This system is different from other irrigation systems because it uses gravity instead of pumps or power to produce water flow. The most common problems (headaches) with gravity systems are the very low PSI level and unequal water disbursement. More water will be released through the emitters closest to the barrel in a shorter amount of time since PSI will usually decrease as water travels down the line. In fact, with a long run of hose, emitters at the end of the run may not discharge any water at all. Therefore emitter selection and barrel location is key. The system kit offered below utilizes drip emitter hose with in-line emitters molded into the inside wall of the micro tubing. A large inlet filter along the length of the dripper prevents particles from entering the line. A good way to promote higher amounts of flow is to select emitters that operate with very low PSI, keep your drip tubes short, and place the barrel off the ground.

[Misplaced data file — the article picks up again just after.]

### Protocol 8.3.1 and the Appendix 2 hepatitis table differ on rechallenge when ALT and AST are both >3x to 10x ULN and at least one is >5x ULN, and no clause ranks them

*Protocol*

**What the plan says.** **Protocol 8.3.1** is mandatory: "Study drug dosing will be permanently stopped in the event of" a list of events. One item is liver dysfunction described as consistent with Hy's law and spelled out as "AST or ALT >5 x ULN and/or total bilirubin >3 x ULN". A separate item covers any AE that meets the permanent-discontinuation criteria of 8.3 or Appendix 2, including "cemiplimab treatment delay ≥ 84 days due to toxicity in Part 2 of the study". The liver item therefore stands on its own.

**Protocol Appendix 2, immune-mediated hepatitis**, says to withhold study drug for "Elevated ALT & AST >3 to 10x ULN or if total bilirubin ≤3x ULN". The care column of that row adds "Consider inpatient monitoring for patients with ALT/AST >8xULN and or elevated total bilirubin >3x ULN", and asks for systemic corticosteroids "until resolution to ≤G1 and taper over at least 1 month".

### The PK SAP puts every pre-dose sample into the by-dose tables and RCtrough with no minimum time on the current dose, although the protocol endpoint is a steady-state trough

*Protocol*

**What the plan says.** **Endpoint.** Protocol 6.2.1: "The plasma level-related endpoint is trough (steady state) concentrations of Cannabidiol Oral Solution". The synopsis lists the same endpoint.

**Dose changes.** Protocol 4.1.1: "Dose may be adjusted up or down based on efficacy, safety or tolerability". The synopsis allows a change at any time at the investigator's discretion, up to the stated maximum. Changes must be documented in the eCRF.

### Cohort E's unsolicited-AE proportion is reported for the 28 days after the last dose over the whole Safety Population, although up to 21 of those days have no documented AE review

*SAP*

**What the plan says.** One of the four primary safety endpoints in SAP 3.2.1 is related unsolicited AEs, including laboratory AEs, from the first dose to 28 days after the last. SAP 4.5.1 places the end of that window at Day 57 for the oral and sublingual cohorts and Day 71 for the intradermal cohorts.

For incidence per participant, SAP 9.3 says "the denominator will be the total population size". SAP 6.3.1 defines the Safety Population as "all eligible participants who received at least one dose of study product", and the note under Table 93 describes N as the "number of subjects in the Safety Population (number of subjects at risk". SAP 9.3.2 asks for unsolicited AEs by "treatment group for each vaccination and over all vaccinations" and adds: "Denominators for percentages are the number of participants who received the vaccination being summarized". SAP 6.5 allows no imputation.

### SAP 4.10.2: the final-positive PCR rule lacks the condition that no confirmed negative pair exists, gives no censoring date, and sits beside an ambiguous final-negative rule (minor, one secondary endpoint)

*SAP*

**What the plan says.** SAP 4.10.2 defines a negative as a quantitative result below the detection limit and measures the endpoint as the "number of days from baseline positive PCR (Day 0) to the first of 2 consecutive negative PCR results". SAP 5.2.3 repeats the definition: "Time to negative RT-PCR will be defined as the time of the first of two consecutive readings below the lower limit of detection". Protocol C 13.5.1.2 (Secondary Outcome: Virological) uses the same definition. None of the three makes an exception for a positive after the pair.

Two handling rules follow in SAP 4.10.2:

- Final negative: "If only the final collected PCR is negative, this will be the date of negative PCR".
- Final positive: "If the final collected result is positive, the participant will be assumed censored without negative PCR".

(Other names include Low Flow Systems)
Rain Barrel Location
It is best to place the barrel at least 8" above the ground. Barrels that are placed on the ground generally can produce a decent flow as long as the barrel is full. However once the water levels lower the flow starts to decrease. You gain pressure by elevating the source of water (the barrel) above the drip lines. A system will gain about .433 PSI for every foot the water source is located above ground. So a really efficient system would need the water source located several stories high. However, the most common use of a rain barrel or gravity control system is as an eco-friendly watering source rather than an efficient irrigation system.
If you would like to give this simple method a try, maximize your results by making changes in the location and size of the bucket and the number of lines you attach. Through trail and error, you can design a layout that will fit your needs.
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